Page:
Numerous theoretical frameworks, among them Marxism, conflict theory, phenomenology, symbolic interaction, feminist sociology, and postmodern sociology, can all be said to have some form of a humanistic orientation as a part of their overall framework. However, as a specific school, humanist sociology is most readily identified with those sociologists who in their teaching, research, and activism ...Read More.

Religion, Sociology of (New Catholic Encyclopedia(Vol. 12. 2nd ed.)

The study of the relationship of RELIGION to social structures and social processes. It includes the study of the relation of religion to social stability, to social change, and to the functional problems of a SOCIETY. It includes also the study of the internal structure, development, and functional problems and dilemmas of religious organizations and institutions, and their relation to other social institutions...Read More.

Sociology of Education (Encyclopedia of Sociology(Vol. 5. 2nd ed.)

In the broadest perspective, education refers to all efforts to impart knowledge and shape values; hence, it has essentially the same meaning as socialization. However, when sociologists speak of education, they generally use a more specific meaning: the deliberate process, outside the family, by which societies transmit knowledge, values, and norms to prepare young people for adult roles...Read More.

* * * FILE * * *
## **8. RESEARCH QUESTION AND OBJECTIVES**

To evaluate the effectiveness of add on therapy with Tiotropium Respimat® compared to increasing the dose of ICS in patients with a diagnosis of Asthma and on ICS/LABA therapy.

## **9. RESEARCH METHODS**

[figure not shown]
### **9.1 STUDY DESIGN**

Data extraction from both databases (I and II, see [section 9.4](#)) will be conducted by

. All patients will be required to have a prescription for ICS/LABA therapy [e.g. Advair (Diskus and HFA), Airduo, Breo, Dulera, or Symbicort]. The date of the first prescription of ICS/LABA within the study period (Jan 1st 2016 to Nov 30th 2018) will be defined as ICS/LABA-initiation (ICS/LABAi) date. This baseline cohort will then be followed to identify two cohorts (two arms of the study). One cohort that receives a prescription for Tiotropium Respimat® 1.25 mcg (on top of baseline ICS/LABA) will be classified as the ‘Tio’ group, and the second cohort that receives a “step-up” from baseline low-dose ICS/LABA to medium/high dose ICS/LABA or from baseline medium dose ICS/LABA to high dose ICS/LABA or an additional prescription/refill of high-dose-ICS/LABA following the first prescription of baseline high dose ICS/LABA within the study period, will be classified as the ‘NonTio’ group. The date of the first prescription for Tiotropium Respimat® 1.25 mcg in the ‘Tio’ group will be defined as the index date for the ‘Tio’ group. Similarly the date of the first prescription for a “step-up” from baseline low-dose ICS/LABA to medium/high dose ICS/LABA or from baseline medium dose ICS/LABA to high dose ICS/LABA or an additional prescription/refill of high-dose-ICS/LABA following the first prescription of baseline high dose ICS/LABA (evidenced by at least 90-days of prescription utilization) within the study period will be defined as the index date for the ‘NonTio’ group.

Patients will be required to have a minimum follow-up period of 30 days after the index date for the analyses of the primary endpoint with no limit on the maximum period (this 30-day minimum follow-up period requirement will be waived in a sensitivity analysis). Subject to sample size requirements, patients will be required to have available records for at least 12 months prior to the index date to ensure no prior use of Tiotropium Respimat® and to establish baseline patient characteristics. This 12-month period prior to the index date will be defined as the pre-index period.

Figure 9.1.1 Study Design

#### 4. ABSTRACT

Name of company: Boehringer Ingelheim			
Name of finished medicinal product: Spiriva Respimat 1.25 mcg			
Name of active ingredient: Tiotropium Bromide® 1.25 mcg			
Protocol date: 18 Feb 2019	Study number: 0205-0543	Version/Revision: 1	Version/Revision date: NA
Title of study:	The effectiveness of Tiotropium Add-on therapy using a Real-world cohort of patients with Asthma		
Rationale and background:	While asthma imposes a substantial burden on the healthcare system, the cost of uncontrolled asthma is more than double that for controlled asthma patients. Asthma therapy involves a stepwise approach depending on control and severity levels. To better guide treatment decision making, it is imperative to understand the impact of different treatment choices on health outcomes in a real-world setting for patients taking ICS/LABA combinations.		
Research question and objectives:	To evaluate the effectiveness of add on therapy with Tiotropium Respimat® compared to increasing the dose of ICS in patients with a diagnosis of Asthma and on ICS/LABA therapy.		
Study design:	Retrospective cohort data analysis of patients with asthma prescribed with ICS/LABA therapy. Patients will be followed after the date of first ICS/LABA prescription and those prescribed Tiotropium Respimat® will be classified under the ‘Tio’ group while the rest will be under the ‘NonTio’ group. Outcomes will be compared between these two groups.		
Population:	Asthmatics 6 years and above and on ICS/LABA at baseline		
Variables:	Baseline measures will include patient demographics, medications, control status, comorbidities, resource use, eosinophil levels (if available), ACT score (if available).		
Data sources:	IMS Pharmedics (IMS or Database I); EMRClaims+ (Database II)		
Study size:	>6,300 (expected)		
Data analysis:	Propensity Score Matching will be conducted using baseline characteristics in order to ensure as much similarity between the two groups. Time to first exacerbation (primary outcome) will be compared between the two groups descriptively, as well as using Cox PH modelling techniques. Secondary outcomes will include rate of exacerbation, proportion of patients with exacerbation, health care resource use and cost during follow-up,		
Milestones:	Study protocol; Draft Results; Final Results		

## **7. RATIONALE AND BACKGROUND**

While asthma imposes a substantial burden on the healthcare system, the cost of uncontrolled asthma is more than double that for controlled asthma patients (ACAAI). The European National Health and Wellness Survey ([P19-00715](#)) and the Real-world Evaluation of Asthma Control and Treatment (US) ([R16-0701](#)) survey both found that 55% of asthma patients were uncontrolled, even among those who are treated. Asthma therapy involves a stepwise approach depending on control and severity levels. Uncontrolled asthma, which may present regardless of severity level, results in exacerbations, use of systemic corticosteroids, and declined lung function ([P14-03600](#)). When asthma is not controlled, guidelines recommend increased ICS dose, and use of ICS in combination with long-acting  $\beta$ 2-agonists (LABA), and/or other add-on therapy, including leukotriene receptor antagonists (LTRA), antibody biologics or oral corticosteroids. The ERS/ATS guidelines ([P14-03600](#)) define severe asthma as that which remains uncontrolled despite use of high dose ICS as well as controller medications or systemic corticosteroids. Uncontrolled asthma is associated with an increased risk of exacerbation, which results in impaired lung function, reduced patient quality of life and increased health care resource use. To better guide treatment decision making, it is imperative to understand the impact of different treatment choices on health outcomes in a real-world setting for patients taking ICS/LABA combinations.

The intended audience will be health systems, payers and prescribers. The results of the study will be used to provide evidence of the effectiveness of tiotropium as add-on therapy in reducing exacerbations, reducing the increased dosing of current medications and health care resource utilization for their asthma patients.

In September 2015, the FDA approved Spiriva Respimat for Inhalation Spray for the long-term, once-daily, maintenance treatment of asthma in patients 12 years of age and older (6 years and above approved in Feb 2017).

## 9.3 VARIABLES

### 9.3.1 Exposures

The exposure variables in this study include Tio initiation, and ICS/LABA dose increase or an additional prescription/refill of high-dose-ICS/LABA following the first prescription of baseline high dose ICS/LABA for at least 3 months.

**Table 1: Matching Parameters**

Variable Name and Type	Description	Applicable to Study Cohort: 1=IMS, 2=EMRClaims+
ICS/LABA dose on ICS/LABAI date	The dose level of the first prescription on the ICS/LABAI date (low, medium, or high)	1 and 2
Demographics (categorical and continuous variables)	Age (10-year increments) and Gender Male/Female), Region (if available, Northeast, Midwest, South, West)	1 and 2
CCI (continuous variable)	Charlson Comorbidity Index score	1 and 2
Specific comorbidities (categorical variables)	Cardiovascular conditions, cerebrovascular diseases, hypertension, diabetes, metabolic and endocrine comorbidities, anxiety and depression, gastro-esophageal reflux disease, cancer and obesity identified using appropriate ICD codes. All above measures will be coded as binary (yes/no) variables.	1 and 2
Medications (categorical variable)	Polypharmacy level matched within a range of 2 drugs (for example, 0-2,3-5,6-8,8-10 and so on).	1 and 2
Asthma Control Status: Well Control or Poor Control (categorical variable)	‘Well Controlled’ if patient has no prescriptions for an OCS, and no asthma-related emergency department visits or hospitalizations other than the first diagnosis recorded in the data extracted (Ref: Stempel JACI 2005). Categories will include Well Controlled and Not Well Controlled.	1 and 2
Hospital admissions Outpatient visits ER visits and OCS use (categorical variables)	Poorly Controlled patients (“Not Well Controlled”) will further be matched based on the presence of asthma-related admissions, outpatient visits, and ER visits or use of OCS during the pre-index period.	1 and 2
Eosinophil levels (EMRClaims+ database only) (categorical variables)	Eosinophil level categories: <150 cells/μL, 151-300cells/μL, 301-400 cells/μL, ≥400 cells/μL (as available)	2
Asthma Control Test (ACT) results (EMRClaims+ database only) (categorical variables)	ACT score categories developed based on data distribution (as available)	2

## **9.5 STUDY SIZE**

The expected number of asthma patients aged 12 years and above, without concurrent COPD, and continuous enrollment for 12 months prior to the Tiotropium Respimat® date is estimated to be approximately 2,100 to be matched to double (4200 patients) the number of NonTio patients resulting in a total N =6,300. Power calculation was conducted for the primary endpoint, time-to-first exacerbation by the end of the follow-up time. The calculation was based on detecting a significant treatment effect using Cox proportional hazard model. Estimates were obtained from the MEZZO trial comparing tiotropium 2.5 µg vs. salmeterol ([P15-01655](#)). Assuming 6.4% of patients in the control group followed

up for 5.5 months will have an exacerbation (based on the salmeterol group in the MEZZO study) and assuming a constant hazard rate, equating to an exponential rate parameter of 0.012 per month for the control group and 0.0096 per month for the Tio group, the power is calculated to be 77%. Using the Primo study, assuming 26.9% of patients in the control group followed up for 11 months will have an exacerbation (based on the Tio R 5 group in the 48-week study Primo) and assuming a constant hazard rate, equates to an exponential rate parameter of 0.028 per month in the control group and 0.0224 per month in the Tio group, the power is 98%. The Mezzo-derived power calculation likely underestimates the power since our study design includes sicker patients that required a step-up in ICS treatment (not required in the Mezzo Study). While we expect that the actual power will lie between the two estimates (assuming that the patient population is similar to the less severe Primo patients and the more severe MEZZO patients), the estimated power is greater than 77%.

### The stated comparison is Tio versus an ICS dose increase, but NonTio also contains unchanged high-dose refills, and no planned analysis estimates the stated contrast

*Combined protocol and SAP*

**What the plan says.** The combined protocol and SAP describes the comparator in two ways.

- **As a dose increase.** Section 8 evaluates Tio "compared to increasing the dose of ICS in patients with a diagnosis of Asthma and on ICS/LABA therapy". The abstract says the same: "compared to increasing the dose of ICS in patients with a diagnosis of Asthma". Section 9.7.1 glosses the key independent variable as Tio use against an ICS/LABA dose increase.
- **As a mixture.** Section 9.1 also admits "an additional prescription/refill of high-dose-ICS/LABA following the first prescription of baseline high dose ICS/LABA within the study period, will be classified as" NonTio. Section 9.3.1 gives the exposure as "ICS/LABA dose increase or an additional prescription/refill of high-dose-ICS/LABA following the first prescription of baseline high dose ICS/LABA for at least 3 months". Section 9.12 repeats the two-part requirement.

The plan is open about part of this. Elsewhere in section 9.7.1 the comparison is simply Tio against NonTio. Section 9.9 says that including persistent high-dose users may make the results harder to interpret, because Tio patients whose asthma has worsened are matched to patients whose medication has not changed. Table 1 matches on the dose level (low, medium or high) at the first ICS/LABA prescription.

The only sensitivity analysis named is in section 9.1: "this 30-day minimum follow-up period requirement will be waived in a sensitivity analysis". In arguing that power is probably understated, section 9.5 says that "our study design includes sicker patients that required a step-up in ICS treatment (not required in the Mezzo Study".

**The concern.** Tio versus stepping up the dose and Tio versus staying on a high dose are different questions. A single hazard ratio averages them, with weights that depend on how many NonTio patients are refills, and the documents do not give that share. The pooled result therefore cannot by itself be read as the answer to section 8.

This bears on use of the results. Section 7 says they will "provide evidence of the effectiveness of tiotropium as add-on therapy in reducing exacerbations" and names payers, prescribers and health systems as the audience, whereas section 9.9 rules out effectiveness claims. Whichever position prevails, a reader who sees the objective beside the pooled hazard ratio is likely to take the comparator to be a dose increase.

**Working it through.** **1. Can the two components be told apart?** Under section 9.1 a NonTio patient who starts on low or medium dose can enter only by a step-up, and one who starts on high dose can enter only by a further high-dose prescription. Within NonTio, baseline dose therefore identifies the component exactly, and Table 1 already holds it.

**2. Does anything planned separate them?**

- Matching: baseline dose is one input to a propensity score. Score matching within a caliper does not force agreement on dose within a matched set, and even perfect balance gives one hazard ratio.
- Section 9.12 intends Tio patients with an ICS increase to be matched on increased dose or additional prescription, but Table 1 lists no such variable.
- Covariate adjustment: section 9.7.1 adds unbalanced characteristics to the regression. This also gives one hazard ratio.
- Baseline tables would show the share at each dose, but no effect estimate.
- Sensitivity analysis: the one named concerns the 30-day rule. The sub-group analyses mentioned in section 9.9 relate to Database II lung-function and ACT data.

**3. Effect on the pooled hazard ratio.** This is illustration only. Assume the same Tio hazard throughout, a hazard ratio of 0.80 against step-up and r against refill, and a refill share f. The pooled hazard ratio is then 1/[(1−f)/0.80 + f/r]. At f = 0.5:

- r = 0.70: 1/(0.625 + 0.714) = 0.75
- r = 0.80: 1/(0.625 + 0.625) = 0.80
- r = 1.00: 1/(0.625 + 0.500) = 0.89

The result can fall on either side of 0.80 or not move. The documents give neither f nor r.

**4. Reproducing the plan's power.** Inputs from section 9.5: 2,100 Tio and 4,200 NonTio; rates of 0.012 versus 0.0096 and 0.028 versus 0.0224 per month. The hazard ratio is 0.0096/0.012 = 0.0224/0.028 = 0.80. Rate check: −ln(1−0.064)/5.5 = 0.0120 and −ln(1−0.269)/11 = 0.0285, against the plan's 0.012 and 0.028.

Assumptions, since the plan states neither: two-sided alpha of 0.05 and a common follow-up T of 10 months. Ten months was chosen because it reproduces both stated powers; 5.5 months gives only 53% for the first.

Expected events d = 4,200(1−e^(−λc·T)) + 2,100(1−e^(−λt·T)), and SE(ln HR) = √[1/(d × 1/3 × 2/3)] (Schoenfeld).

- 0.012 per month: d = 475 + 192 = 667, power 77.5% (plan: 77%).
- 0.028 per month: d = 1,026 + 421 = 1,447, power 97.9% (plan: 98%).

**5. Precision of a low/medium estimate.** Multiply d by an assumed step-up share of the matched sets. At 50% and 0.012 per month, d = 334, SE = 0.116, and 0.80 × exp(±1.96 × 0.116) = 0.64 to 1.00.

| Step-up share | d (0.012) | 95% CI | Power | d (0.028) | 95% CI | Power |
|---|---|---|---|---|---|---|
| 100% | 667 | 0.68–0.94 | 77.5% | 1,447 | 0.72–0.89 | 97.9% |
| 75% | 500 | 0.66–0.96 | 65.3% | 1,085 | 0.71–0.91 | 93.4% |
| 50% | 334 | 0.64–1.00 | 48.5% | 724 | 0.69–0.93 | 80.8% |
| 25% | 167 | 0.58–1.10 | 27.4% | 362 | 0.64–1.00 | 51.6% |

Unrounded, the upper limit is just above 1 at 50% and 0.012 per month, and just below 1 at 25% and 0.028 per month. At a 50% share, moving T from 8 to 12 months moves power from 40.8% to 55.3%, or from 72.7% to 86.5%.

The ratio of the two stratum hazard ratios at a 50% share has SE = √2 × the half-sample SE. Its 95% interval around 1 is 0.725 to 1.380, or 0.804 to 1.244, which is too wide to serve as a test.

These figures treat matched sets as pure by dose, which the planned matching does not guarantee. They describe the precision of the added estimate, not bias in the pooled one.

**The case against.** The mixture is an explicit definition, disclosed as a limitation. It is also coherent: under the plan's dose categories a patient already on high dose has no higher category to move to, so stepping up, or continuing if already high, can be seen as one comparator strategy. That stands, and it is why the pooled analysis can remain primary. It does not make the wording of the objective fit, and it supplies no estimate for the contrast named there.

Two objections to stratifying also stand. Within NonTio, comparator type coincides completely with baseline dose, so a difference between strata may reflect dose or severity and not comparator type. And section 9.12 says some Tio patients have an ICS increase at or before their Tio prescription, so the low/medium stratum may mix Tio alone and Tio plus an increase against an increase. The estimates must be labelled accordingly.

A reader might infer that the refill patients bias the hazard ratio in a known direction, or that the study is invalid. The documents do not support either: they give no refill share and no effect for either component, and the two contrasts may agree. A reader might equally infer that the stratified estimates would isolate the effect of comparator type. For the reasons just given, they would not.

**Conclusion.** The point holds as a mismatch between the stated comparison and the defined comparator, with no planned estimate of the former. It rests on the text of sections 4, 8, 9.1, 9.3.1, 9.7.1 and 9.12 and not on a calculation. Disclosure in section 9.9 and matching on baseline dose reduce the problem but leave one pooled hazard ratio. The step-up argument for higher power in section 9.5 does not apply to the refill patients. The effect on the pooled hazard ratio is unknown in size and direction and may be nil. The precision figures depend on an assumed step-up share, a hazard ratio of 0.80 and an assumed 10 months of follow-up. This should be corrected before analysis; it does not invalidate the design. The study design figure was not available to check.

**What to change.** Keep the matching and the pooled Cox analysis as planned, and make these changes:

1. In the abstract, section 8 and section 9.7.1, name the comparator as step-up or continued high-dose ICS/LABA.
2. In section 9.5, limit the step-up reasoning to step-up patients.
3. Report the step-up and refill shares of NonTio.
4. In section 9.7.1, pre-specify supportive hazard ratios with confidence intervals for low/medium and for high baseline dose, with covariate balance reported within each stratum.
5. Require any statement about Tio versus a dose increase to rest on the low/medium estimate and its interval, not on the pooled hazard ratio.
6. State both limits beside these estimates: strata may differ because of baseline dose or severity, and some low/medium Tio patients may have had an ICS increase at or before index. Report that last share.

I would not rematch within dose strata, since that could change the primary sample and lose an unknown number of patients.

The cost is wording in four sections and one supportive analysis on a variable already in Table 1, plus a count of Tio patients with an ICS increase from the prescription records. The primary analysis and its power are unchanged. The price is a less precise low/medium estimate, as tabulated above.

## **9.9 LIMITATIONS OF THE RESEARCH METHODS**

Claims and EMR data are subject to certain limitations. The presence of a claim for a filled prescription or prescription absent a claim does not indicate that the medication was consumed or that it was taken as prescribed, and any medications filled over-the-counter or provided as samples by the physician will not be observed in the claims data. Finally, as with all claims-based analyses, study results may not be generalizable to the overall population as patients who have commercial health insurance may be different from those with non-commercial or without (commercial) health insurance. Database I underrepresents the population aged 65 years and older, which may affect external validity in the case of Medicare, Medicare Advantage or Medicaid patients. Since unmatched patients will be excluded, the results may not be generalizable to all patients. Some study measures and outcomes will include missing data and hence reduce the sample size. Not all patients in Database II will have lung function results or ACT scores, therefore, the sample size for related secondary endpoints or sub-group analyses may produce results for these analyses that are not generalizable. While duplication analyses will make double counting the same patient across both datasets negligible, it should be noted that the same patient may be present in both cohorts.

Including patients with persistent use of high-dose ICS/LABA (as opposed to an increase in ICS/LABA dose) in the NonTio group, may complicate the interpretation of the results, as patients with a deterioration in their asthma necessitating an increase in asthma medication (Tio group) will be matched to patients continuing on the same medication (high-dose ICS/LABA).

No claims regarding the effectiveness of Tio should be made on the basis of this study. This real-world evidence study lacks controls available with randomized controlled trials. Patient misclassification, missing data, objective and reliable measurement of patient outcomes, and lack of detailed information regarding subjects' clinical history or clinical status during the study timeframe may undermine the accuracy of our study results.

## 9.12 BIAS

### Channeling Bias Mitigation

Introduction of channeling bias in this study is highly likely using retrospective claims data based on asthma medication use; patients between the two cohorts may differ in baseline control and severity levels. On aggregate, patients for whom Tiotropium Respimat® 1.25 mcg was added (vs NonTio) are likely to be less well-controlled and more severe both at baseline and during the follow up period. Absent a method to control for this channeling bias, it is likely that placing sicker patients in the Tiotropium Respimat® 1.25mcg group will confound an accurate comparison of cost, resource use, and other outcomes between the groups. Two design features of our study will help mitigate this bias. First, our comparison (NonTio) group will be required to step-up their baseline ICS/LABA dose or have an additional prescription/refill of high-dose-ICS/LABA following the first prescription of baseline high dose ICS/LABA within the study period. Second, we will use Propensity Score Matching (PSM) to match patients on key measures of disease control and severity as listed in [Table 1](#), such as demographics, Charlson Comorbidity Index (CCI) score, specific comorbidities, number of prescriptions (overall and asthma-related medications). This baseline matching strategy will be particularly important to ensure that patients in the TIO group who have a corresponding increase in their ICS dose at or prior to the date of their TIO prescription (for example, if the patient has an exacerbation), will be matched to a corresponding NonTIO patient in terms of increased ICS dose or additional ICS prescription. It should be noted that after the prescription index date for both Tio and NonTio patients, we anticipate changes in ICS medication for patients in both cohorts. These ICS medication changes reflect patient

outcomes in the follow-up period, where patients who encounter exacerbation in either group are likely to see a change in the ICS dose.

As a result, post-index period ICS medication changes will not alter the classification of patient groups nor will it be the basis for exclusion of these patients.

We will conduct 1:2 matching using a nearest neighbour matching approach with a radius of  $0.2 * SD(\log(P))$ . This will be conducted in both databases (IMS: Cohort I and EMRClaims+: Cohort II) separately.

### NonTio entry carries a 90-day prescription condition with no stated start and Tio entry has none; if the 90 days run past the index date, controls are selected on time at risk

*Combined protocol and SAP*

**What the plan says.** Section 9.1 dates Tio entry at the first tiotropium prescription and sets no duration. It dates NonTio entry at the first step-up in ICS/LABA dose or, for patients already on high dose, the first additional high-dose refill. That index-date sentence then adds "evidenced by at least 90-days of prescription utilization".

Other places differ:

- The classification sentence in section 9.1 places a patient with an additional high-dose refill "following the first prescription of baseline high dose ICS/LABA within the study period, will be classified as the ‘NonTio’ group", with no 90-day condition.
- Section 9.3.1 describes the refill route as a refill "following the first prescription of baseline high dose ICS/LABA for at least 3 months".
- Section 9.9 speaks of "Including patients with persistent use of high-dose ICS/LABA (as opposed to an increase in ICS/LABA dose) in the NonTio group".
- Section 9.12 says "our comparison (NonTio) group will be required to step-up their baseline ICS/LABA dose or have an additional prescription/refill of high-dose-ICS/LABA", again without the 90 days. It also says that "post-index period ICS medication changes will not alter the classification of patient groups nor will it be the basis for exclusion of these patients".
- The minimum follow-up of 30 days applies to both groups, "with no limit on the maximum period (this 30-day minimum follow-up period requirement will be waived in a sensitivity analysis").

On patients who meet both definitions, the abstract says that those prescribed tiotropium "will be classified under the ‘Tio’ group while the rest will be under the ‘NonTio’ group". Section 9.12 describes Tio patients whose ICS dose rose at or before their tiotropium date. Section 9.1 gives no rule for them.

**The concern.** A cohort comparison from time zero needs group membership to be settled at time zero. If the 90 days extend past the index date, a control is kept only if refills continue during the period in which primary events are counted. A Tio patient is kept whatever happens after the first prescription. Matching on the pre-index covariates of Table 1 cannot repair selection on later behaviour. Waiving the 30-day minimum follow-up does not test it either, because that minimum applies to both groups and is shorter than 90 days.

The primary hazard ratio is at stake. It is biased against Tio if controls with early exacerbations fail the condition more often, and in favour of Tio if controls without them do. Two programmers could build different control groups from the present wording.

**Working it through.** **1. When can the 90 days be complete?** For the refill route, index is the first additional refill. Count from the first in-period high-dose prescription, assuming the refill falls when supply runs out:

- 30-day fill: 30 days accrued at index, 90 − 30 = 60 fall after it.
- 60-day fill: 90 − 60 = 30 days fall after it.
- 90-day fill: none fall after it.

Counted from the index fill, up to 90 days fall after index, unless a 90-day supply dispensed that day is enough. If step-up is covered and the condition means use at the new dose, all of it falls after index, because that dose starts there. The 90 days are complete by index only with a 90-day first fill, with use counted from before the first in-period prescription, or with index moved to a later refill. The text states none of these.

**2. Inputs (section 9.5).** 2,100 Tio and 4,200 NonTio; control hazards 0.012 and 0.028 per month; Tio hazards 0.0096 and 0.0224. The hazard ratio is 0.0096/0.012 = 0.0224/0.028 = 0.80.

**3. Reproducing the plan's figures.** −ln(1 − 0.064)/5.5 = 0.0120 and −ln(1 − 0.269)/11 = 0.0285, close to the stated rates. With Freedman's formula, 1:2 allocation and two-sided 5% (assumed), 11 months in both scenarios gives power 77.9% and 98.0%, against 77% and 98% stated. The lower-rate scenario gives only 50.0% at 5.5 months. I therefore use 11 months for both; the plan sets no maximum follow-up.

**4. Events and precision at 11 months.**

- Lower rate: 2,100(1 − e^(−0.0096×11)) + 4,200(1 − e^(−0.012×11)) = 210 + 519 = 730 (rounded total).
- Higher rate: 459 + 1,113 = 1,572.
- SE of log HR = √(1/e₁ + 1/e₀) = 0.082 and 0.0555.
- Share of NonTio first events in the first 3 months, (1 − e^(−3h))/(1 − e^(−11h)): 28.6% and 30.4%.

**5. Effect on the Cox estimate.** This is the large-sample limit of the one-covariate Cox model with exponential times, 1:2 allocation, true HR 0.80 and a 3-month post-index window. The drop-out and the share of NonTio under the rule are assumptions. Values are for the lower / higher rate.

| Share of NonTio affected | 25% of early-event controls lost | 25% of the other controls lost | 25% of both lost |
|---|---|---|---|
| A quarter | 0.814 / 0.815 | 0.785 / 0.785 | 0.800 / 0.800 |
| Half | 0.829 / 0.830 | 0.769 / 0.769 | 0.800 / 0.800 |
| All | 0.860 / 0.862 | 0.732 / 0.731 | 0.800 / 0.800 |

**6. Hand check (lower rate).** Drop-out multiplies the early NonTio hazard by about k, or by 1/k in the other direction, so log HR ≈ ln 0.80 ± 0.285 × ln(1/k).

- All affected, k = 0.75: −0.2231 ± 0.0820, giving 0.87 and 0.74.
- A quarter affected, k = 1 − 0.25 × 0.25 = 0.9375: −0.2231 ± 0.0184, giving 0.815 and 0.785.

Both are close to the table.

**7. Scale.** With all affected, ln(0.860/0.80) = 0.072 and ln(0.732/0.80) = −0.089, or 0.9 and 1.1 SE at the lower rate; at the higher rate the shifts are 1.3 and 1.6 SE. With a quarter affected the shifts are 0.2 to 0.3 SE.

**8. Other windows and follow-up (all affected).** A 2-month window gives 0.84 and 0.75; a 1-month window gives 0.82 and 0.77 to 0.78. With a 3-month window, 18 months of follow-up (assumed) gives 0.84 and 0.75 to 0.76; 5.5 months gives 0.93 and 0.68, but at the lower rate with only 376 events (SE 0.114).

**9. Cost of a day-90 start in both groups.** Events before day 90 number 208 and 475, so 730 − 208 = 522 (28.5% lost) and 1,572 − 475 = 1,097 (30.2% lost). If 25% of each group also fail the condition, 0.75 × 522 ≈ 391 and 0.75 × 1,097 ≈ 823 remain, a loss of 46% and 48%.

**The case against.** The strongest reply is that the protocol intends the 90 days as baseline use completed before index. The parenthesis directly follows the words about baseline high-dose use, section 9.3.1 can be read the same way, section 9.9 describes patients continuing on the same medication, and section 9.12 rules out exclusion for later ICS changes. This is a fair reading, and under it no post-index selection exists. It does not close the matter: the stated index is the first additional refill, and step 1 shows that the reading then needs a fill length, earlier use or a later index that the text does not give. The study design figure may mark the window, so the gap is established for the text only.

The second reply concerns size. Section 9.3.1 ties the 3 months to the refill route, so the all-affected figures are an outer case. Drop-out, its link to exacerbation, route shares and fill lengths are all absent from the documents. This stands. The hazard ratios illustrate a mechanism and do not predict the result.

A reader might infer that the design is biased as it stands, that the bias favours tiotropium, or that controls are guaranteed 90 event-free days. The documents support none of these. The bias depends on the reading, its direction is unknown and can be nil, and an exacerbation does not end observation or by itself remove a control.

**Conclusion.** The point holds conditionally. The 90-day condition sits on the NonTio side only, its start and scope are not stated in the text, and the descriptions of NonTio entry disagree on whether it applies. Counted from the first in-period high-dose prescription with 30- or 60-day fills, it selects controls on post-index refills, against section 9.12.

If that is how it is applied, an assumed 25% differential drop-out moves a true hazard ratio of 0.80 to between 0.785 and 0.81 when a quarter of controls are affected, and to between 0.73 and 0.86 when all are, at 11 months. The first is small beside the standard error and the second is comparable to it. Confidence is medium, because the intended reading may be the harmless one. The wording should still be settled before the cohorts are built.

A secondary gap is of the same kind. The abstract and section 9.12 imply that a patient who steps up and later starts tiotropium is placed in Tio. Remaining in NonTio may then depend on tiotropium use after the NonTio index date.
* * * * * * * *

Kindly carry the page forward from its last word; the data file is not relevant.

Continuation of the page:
Urban Sociology (Encyclopedia of Sociology(Vol. 5. 2nd ed.)

Urban sociology studies human groups in a territorial frame of reference. In this field, social organization is the major focus of inquiry, with an emphasis on the interplay between social and spatial organization and the ways in which changes in spatial organization affect social and psychological well being ...Read More.

Criminology (Salem Press Encyclopedia of Science, 2022)

Criminology is the study of crime causation and control. Criminologists attempt to elucidate the characteristics and motivation of criminals—from the most mundane and innocuous (scofflaws and petty thieves) to the most obscure and heinous (mass murderers and serial killers)—and how they differ from noncriminals. Why do people commit crimes? Are people born criminals, or do their experiences dictate whether they will break the law? ...Read More.